It should be some consolation to Buffalonians that ours is not the only community where visiting sportswriters come for the game and leave behind a nasty column about the weather.
Writers at the NFC Championship game in Seattle two weeks ago couldn't resist taking shots at that city's rainy reputation.
Rick Anderson, a Seattle Weekly writer, found articles in at least nine papers that had a preoccupation with precipitation.
Anderson issued the obligatory rebuttal of "How dare they judge us superficially and by the way, it rains in other cities, too."
It all reminded Bob Cook, a sports columnist for MSNBC, of how the late Pulitzer Prize winner Jim Murray once referred to our city in a 1974 Los Angeles Times piece on Buffalo's Super Bowl aspirations.
"Buffalo is a lunch-pail, bowling-shirt, broken-tooth kind of town which drinks beer from a can, has hair on its chest, calls the wife 'the old lady,' and the team 'Da Bills,' " Murray wrote, as Cook recalled on the Romenesko media news blog.
"It was a town where they shot McKinley and threw beer at everyone else. It was as direct as a belch, a lunch-counter town which ate with its hat on and chewed toothpicks."
Yeah, but it rains more in Seattle.
>Meet me in Iowa
For years, Gov. George E. Pataki has been a bit stingy with advance notice to the New York press corps about his upcoming public events.
Aides have been known to call select reporters when Pataki was already on the plane heading to some out-of-state event.
So it didn't pass without notice among the Capitol press corps last week when the tiny Globe Gazette in Mason City, Iowa -- as in first-in-the-nation-caucuses-in-2008 Iowa -- printed a complete itinerary of Pataki's upcoming visit to northern Iowa.
The paper got the schedule for Pataki, who considers himself a possible White House contender, three days before his visit.
Maybe the Globe Gazette can call us with the governor's schedule next week.
There's an e-mail making the rounds of Buffalo Bills fans who are less than thrilled with the direction of the team under its octogenarian leadership.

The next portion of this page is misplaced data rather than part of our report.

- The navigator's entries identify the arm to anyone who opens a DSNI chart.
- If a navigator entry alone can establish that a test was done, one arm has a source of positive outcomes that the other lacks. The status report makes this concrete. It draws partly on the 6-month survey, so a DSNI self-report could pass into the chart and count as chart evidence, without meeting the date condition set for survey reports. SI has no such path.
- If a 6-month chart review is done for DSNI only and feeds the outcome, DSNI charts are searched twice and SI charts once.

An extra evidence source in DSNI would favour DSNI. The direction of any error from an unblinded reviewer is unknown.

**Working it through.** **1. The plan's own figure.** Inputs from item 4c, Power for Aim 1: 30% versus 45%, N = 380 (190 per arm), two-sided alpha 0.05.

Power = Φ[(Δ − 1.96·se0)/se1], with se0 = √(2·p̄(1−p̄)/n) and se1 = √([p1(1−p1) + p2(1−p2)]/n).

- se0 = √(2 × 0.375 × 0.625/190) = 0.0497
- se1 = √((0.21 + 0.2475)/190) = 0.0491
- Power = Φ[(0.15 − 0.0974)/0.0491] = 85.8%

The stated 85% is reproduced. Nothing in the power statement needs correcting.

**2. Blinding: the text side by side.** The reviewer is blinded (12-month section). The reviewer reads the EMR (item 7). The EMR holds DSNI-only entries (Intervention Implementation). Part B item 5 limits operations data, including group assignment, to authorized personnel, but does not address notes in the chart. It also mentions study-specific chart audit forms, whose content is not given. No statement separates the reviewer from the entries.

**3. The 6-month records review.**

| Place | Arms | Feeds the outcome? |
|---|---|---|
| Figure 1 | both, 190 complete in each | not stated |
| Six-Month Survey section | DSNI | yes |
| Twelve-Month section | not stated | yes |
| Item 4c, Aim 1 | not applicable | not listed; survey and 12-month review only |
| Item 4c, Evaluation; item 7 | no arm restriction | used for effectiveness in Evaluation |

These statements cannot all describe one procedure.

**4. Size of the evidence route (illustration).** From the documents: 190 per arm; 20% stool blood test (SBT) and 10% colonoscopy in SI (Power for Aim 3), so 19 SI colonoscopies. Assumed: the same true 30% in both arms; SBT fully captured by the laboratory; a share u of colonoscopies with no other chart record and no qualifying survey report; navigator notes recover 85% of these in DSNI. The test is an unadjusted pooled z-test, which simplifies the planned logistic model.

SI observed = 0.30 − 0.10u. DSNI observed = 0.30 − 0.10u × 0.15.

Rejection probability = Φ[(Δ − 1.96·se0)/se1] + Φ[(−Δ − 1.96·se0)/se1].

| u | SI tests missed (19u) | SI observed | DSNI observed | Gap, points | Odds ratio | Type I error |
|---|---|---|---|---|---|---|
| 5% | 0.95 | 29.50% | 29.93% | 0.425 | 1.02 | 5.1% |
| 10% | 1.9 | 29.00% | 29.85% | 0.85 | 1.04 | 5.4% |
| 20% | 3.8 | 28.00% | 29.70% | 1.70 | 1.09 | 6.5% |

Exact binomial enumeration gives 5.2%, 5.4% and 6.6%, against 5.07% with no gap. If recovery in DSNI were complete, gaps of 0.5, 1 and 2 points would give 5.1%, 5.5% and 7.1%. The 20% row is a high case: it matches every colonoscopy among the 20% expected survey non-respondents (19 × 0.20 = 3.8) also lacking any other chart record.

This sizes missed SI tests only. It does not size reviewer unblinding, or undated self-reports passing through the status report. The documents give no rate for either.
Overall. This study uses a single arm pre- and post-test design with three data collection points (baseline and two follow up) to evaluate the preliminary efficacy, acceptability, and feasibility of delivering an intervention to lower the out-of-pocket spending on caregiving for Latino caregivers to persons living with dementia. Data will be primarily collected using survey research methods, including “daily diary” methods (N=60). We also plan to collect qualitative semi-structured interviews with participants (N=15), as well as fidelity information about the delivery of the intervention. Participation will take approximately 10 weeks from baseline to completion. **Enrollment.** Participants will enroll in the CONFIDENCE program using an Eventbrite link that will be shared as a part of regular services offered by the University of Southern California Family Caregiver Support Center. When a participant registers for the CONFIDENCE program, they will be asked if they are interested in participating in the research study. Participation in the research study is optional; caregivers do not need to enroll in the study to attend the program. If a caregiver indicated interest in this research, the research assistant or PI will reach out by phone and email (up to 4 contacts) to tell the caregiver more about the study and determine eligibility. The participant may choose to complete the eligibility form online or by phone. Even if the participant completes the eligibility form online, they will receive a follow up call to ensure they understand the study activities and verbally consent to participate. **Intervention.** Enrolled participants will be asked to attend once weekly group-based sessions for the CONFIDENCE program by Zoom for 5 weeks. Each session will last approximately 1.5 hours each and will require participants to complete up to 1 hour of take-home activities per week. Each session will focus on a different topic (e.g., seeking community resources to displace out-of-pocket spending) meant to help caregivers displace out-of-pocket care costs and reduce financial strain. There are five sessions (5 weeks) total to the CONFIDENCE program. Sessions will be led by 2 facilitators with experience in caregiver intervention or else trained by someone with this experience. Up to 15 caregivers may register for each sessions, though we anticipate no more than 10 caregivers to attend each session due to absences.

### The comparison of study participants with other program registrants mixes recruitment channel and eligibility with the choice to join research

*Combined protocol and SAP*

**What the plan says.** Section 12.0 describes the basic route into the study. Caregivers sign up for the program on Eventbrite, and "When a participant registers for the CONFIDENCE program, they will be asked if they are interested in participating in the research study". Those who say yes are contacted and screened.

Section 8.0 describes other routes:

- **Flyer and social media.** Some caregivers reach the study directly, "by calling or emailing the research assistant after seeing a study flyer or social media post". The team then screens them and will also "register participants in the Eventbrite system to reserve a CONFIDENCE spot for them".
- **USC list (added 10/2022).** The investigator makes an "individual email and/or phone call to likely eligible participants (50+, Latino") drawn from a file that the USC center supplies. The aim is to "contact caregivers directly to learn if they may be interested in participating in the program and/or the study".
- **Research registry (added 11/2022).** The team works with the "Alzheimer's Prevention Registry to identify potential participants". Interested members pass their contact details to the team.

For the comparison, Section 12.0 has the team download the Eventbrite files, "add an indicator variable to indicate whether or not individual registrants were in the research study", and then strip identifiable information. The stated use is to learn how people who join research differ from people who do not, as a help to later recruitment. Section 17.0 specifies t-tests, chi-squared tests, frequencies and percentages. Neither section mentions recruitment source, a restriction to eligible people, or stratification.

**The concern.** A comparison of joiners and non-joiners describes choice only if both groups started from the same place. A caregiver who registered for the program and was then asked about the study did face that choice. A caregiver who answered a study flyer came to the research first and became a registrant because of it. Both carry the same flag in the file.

It's a fake ad for the movie "Grumpy Old Men," but with the mugs of Bills owner Ralph Wilson and GM Marv Levy instead of actors Jack Lemmon and Walter Matthau.
"Just when you thought it was safe to renew your season tickets," the ad reads. It also boasts blurbs from ESPN News -- "A comic farce" -- and the Wagon Circler -- "Two wrinkled thumbs down."
The movie is at "Ralph Wilson Senior Center" in Orchard Park, and is "rated 'O' for old."
>A kick in the head
If it's Super Bowl weekend, it must be time for our annual reminder of the championship games past that got away.
On ESPN Classic alone, it seems Scott Norwood has pushed his kick "wide right" another XV times in the past couple of weeks.
Now, we learn that Pittsburgh Steelers linebacker Larry Foote shares our pain.
"When the guy missed the field goal, my stepfather had a square in the Super Bowl pool," Foote said in this week's Sports Illustrated. "He would have won $5,000 if the kick had been good. It was a sad night. I understood what Buffalo fans went through."
Larry, you felt it in your wallet, but we felt it in our hearts.
>Dog days of spring
Sure, there's Punxsutawney Phil, Dunkirk Dave and Ridge Lea Larry, fine groundhogs all.
But Buffalo's Lovejoy neighborhood has something that beats all of them: Lulu, the Ground Dog Day Chihuahua mix.
A small crowd including Council Member Richard Fontana watched Thursday as Lovejoy Lulu emerged from the Hennepin Community Center.
Lulu didn't see her shadow, which means spring should come early this year.
"At least in Lovejoy," said Jack Minnuto, who owns Lulu with his wife, Tina Mack.
Written by Stephen T. Watson with contributions from Bruce Andriatch and Tom Precious.